Dr. Croteau's presentation for the Post-Tithing view uses consistent literal biblical principles of interpretation (p57-83). His "vow" of Abram has at least a 50% chance of being correct. His "pagan custom" of Abram makes more sense than the other arguments when one uses common sense. His "fear" description of Jacob is biblical. He is the only one of the four who correctly and consistently defines the literal holy biblical tithe. His best argument against Hemphill and Eklund is that, if we use the biblical tithe as a minimum starting point, it should be between 20-23 per cent.

Hemphill and Eklund follow the SBC line (Position Paper) so closely that they ignore most literal hermeneutics and make up their own as they go. Croteau's critique of their chapter is excellent.

Reggie Kidd was a waste to me. Gary North's arguments are consistent with his concept of covenant theology in which the Church is spiritual Israel. I cannot abide with that kind of spiritualization.

Preissler's excursus is exactly what I have been praying for and the results would shock him when most of those assigned a Masters, Doctorate or PHD thesis on tithing return papers in agreement with Croteau and me. Perhaps that is why good theologians who write Systematic Theology textbooks ignore tithing and most church historians agree that the early church did not teach tithing.

Most churches have been pushing tithing for over 100 years now and IT HAS NOT WORKED. It is time to try something better -like a return to more evangelism and personal soul winning.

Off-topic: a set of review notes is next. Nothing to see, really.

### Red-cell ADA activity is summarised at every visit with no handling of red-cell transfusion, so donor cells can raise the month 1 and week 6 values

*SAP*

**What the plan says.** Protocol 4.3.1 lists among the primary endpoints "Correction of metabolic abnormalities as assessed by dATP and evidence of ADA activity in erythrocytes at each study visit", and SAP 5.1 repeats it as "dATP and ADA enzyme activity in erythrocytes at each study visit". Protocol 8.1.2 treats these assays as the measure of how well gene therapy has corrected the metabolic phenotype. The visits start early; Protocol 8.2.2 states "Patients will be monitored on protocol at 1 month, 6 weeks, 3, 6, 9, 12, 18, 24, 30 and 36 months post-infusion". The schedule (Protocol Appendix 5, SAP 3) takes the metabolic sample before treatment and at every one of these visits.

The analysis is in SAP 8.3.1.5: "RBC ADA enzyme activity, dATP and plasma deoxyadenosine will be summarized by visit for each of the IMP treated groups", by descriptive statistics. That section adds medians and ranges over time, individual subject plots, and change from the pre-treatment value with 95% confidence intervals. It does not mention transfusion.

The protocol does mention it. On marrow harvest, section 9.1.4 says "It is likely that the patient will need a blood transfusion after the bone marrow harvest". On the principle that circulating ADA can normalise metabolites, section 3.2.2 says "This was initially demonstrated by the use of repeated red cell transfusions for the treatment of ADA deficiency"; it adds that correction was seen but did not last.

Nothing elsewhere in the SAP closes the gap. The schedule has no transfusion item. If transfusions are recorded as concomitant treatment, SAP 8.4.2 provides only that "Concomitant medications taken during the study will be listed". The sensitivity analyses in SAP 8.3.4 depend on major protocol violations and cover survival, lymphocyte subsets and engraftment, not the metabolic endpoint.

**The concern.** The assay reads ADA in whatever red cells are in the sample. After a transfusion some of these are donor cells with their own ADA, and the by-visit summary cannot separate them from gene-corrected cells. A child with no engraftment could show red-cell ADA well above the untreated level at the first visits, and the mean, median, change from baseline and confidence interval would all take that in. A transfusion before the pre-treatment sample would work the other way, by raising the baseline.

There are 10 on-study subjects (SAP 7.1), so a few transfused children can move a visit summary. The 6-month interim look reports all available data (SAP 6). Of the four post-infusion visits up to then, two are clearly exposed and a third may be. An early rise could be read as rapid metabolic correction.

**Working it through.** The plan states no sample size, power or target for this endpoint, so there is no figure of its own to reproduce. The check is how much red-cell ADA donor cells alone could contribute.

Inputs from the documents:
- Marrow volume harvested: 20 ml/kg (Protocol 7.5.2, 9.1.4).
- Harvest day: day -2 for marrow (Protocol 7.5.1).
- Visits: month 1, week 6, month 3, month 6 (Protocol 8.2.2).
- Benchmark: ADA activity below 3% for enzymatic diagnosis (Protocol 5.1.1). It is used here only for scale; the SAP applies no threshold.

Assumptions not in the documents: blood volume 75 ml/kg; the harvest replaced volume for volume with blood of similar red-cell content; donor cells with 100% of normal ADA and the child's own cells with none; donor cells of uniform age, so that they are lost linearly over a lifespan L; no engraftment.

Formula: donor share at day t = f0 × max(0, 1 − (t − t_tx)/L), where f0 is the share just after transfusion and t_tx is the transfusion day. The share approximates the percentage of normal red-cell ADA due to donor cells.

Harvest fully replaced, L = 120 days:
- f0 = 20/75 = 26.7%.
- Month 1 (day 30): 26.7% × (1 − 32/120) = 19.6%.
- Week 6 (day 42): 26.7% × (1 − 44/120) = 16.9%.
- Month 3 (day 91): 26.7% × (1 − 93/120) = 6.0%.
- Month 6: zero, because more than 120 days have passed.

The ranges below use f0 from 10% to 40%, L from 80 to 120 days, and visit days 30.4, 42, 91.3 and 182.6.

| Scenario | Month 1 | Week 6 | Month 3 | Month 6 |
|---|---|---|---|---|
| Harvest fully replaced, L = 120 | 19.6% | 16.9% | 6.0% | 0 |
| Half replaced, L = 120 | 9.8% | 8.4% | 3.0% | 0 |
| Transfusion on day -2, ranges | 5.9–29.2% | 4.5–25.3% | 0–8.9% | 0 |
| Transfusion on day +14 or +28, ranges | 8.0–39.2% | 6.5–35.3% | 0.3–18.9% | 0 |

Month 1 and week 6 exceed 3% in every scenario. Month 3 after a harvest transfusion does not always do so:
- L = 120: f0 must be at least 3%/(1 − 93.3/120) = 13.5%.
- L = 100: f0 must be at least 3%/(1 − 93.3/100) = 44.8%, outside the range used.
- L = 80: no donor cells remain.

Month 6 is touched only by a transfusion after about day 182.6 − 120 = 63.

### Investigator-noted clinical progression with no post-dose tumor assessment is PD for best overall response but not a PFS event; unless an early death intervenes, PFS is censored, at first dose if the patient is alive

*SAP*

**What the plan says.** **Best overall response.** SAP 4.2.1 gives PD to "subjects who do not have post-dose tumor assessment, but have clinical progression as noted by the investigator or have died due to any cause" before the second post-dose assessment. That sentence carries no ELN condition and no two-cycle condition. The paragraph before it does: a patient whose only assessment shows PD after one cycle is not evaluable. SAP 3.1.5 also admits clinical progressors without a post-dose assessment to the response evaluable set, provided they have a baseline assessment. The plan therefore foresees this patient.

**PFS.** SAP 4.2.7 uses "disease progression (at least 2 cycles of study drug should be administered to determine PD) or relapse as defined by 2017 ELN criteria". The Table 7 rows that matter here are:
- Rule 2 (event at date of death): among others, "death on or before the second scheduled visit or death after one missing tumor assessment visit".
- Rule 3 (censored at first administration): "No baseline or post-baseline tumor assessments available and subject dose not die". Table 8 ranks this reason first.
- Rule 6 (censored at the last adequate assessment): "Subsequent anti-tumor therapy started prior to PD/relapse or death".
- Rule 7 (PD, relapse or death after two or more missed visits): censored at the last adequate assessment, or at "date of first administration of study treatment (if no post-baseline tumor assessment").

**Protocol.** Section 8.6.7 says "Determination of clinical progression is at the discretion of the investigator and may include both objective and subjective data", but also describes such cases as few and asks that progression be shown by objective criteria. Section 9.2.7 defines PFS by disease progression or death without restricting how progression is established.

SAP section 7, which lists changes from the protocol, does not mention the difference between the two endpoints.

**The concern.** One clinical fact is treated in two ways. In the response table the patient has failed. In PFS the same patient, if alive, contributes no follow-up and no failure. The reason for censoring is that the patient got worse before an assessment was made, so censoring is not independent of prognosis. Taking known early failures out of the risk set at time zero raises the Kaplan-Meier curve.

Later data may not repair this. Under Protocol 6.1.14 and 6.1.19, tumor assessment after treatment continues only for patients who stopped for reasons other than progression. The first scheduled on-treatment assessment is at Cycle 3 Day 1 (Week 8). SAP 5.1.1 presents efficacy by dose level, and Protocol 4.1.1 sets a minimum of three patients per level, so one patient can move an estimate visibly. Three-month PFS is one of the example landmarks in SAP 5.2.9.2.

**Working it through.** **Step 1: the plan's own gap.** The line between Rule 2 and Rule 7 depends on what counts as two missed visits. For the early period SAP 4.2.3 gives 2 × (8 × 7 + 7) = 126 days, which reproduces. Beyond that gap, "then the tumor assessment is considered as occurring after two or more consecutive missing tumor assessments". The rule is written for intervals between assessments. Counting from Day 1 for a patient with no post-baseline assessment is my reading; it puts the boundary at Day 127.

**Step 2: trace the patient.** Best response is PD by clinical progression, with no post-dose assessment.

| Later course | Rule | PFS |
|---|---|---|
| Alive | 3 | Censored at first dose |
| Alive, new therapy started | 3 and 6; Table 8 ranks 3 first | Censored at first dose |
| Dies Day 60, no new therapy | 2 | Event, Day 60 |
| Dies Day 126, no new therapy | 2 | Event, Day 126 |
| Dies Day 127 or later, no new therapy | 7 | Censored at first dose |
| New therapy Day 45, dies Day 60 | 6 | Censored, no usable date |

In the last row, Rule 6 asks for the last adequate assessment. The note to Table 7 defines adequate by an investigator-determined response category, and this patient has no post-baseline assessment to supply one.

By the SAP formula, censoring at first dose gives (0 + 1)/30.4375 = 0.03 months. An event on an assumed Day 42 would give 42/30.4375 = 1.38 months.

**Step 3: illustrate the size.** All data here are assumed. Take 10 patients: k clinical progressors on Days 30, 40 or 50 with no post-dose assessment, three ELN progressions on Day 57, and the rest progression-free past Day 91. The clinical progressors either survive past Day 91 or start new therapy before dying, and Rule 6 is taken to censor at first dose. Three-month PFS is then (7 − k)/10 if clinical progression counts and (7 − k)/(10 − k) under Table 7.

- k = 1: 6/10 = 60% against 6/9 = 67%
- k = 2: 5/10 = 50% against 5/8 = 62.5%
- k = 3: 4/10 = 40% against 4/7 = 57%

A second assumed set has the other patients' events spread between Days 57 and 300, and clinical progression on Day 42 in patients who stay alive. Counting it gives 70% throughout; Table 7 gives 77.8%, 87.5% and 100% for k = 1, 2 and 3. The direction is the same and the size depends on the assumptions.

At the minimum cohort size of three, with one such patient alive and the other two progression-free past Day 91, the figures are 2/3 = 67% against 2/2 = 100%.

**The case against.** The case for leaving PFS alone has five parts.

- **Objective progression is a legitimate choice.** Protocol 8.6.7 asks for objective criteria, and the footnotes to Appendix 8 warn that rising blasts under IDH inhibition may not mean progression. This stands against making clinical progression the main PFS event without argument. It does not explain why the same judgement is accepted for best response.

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19 of 28 people found the following review helpful By Frank Chase Jr. on May 29, 2011
Format: Paperback
What I expected from the pro-tithers in this book is exactly what I got, more of the same fear tactics of pronouncing curses on people who do not tithe. I found this method of debate in the book to be rather weak and infantile because I know many people who don't tithe that are blessed and not cursed. I also know people who tithe in poorer communities that are still poor and their money train and blessing train has not materialized from tithing. I found that the authors who said tithing is a principle, a command, or a custom never biblically define what God said an orthodox tithe is. However Leviticus 27: 30-33 and Numbers chapter 18 does. They assumed money and never committed to admit that a biblical tithe was agricultural based and not income based.

When you start out with a preconceived idea of tithing being money when the scripture is clear God required eatable items to be tithed then the foundation of the argument is faulty when ten percent income is demanded as a tithe. The authors who were against tithing did a good job of showing that more than one tithe was mentioned in the Old Testament. So pro-tithers have a problem because they argue only 10 percent and fail to examine the other tithe's mentioned in the TORAH. One of the problems the pro-tithers have in this book, is that there was a seven year sabbatical cycle in which there was no tithing in the seventh year. This is a problem because the church, if it is suppose to follow the tithing rules of scripture, then every church in today's world is not suppose to collect tithes every seventh year. The book details on page 62 that money is mentioned 29 times in the Old Testament in Genesis alone but God never asked for a tithe of money in any of these texts or no where else in the bible.